Polycystic Ovary Syndrome: The Common Disease You’ve Never Heard Of

Almost 1 in 10 women in the UK are diagnosed with Polycystic Ovary Syndrome – why don’t we know more about it? Portsmouth-based blogger and broadcaster Laura Mitchell finds out why. In August 2016, I sought advice from my GP for a painful case of acne that had been breaking out on my face for Read more

The App that Withered on the Vine

Portsmouth University student Dyanni Swhyer-Brown laments the loss of an ingenious social media app that launched careers, raised important social issues and brought disparate people together. Dyanni Swhyer-Brown Death doesn’t have happen to a human to be sad. Hearing about the death of a service dog you’ve never met, would bring a tear to anybody’s Read more

Getting Our Heads Round Grief

Grief is a natural response to the loss of something, or somebody, very dear to us. Portsmouth-based writer and motivational speaker Rikki May shares his hard-earned advice on the subject. It’s inevitable that all of us will experience loss at some point. Loss affects so many people and in a variety of ways. There’s an Read more

Election ’17: Save Women’s Pensions in Portsmouth

Pensions is a key issue in the forthcoming General Election. The Solent branch of the Women Against State Pension Inequality (WASPI) campaign is pressing for fair transitional arrangements for women born in the 1950s who have been hit by state pension age rises with little or no notice. Group Joint Coordinators, Shelagh Simmons and Carolyne Jacobs, told S&C, ‘Our campaign has Read more

Everyone Goes to Sleep – Except Me

Claire Pearse reports from the frontline of insomnia where the hardest battle is against boredom and time passing far too slowly.  You would never guess it but being awake in the early hours of the morning is extremely boring. Here I sit at my messy desk in my university halls room. The curtains are shut Read more

Some People Are Bisexual: Get Over It

In this frank and personal essay, Siobhan Coleman responds to some of the common misconceptions about bisexuality. I was twelve years old when Rachel Riley replaced Carol Vorderman as the co-presenter of TV’s Countdown. I remember Rachel standing there in her little scarlet frock that only just about covered everything it needed to, her legs Read more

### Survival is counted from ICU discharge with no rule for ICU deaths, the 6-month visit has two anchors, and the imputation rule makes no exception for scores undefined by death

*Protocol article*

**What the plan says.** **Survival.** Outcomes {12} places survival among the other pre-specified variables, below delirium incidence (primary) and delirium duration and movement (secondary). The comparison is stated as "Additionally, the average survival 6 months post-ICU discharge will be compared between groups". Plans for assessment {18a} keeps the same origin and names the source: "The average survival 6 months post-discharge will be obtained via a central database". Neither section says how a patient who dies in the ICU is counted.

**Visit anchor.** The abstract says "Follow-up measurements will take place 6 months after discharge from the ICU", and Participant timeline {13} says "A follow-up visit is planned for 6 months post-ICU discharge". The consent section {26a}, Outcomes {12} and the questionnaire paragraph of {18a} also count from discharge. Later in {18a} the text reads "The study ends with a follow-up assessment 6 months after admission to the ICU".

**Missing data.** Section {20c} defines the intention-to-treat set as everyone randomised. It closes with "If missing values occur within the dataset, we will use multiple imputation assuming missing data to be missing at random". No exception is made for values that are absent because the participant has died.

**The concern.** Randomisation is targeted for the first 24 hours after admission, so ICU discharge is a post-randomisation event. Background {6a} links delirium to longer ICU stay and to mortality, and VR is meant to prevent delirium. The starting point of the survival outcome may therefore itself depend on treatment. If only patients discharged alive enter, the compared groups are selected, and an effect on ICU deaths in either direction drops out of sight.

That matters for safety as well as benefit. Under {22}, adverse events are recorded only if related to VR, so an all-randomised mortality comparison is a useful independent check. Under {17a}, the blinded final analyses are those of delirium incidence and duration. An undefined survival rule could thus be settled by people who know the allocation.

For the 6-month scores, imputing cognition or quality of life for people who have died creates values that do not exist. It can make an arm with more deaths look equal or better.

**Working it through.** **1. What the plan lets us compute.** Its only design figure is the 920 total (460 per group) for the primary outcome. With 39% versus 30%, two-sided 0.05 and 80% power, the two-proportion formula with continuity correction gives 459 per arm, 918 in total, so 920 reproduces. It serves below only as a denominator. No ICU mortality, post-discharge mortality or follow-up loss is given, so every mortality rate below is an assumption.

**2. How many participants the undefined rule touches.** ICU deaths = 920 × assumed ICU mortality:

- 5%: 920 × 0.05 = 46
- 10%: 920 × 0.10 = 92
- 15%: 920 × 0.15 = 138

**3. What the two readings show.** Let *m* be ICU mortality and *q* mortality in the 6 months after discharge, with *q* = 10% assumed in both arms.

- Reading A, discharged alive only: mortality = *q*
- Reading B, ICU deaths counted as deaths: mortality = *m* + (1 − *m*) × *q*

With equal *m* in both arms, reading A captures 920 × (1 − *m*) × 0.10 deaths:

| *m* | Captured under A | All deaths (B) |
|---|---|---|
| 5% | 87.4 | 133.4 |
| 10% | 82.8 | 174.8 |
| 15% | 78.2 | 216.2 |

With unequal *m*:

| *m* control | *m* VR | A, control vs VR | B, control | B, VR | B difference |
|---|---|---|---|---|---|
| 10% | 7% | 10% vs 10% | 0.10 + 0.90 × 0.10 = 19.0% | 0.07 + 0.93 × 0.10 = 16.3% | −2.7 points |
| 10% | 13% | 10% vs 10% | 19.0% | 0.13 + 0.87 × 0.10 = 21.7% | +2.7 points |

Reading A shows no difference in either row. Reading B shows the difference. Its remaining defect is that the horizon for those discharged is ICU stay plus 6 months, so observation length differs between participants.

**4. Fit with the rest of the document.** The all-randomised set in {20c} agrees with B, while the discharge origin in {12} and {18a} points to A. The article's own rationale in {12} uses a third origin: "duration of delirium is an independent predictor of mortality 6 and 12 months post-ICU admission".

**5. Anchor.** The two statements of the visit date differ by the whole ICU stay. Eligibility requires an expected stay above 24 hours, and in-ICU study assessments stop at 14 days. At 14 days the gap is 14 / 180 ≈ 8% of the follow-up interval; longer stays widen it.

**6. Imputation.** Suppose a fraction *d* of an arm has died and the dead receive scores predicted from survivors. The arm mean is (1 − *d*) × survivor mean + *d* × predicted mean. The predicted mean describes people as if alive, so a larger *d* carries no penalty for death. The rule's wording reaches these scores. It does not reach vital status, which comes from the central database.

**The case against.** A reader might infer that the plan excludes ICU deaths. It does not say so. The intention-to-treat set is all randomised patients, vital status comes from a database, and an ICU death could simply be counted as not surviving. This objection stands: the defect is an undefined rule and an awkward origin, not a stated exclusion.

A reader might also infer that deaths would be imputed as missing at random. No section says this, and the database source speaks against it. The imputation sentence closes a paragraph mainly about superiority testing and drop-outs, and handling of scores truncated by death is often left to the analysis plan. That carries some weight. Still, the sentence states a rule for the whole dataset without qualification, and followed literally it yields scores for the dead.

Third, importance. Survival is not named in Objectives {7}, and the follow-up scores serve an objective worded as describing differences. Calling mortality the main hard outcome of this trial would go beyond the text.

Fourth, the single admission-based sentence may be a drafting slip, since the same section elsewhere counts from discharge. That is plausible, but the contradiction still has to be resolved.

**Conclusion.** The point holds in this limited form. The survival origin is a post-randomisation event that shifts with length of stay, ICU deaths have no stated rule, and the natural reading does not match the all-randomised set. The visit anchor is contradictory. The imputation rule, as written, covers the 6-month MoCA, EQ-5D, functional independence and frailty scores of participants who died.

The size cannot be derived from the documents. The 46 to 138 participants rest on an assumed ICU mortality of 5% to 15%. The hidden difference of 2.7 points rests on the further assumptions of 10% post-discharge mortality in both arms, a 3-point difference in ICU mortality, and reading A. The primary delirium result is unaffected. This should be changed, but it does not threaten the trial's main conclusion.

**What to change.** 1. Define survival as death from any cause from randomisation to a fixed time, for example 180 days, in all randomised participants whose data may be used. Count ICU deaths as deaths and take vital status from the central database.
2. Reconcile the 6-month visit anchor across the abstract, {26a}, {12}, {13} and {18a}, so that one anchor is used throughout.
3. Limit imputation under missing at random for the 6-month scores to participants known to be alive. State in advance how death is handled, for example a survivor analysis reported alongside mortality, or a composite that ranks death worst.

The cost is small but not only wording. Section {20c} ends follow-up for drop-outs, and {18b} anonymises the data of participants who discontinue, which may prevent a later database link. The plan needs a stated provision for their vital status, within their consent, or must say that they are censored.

Being a Full Time Mother is Not a Source of Shame

Madeleine Hagan is a student at the University of Portsmouth studying Creative and Media Writing. Originally from North Carolina, she likes telling stories about her experiences as an international student on her blog The Salt Compass (http://madeleinehagan.com/). In her spare time she is a seaside coffee shop tourist, passport stamp collector, and aspiring novelist.   Read more

Dodging the ‘N Word’: Being Black and Female in (Mostly) White, Male Student Halls

What happens when a woman of colour from vibrant South London moves into a student flat in Portsmouth with a group of mostly white men? Dyanni Swhyer-Brown reveals all. I stared out of my window at the sunset shining through the gaps between the James Watson Hall and the surrounding buildings. I ducked at one Read more

Are GCSEs Bad for Portsmouth Students’ Mental Health?

This summer students will sit tougher GCSEs in English and maths. As the exam season looms on the horizon, Portsmouth GCSE student, Tanzeela Rahman, reports on the pressure on teenage students’ mental health as they prepare for exams. Balancing ten subjects all at the same time isn’t the easiest thing in the world. When every Read more

The Degree Dilemma

These days students choose between studying a subject that they love or one that could lead to a stable career. But in these difficult economic times how do we know for sure which subjects will result in employment after all that hard work and debt? And is going to university in your late teens or Read more